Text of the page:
• Our roster of members of CCNY Fencers and Friends have grown to over 40 people.
  • We are in the process of creating a Newsletter to be sent out to all Fencing alumni on a regular basis to inform them of our progress.
  • I joined and became a board member of the Asian Alumni group.
  • I joined the Fencers Club and got back into fencing and I am building an archive for the club.
  • I am working on nomination one of our teammate to the Athletic Hall of Fame next year.

2018 Fencing Reunion

1973 Summer...6 of the 7 Reunited Above in 2018 - Can you spot the 6 rascals?

What are the Odds?

Among the 17 people gathered, there are 3 World Veteran Fencing Champions and 4 members of the CCNY Athletic Hall of Fame members. What are the odds?

Six of the 17 were on the same Varsity Fencing team back in 1973.

Among the 12 CCNY Alumni that showed up, there were:

5 Engineers, 3 Architects, 1 Doctor, 1 Social Worker, 1 Marketing Exec, 1 Business owner.

What are the odds, after 45 years, we are still together at the same place enjoying each others accomplishments and company and still fencing...?

Life can be strange sometimes. In the table of 10 people attending an Alumni dinner of 350, what are the odds that my table had 2 other fencers, totally unknown to me? They were not athletes at our school but took up fencing for fun and exercise.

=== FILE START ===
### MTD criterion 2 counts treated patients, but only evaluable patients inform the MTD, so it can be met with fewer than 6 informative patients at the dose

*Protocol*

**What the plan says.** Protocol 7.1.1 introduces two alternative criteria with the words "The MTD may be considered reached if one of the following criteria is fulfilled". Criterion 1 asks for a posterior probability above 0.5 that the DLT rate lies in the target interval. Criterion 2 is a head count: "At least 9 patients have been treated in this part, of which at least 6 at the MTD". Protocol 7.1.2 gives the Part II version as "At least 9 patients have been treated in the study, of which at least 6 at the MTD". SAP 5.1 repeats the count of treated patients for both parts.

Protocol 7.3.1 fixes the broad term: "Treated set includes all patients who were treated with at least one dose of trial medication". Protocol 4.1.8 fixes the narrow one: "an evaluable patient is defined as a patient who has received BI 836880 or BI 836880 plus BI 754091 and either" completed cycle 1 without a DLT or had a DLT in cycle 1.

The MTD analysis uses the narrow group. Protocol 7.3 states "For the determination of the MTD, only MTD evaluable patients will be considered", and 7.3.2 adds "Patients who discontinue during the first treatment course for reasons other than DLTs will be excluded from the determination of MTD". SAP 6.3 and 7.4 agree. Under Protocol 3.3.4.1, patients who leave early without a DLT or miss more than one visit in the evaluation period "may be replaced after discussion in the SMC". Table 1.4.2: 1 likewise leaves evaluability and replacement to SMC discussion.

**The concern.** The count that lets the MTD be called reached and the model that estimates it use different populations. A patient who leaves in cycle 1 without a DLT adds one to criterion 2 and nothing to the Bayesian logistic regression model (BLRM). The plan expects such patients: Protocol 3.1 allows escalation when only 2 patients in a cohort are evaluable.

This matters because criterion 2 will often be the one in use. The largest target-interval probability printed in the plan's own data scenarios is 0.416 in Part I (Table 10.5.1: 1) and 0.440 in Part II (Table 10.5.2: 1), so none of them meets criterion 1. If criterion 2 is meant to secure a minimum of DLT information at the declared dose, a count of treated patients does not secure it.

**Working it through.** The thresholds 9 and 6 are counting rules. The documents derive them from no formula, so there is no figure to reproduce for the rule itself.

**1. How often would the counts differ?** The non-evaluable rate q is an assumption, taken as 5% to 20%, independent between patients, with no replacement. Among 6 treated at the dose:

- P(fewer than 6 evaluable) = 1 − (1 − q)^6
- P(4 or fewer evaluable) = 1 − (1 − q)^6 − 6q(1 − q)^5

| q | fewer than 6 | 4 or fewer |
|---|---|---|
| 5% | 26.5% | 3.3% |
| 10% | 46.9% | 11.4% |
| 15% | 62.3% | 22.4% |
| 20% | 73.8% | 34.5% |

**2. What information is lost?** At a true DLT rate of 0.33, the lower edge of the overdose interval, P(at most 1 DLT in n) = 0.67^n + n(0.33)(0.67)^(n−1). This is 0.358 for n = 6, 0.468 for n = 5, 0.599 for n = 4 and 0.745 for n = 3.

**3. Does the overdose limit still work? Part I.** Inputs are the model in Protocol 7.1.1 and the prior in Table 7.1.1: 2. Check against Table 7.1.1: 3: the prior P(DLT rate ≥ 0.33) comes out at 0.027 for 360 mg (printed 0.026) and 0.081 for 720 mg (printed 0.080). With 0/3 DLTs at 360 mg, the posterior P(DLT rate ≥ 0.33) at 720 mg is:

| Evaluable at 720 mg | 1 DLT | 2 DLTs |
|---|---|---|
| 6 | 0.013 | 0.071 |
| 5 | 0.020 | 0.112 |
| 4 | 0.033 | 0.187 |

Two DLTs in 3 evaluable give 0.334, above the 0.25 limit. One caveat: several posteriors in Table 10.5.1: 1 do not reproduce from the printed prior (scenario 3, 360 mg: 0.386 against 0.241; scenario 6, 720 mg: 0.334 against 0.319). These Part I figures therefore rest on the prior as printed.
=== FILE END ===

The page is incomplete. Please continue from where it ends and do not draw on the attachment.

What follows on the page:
Looking back, I cannot believe what we accomplished. In such a short period of time, with a few concerned people, with limited personal resources, and time and passion, we were able to achieve all the above.

The extra benefits of all this, reconnecting with our past teammates after forty plus years. We all grew older and heavier and with white hair and some without hair, and yet, we reconnected as if we were still those young kids on the team. We reminisced about our revered coach and all those stories and the great times we had. We made a decision to stay connected and do this every year. Some traveled from across the nation to make this event. That is real commitment.

The future is bright for our group. We are finding more members by the day. If you do the math, there are 45 years of fencing with members graduating each year. A team consist of 15 members. If a quarter of them graduate each year that is 4 a year. 4 time 45 equals 180 members. That is not even counting the Women’s teams.

My two regrets are not getting involved sooner and making assumptions about the Alumni organization before considering the reality.

© 2018 Jack Lee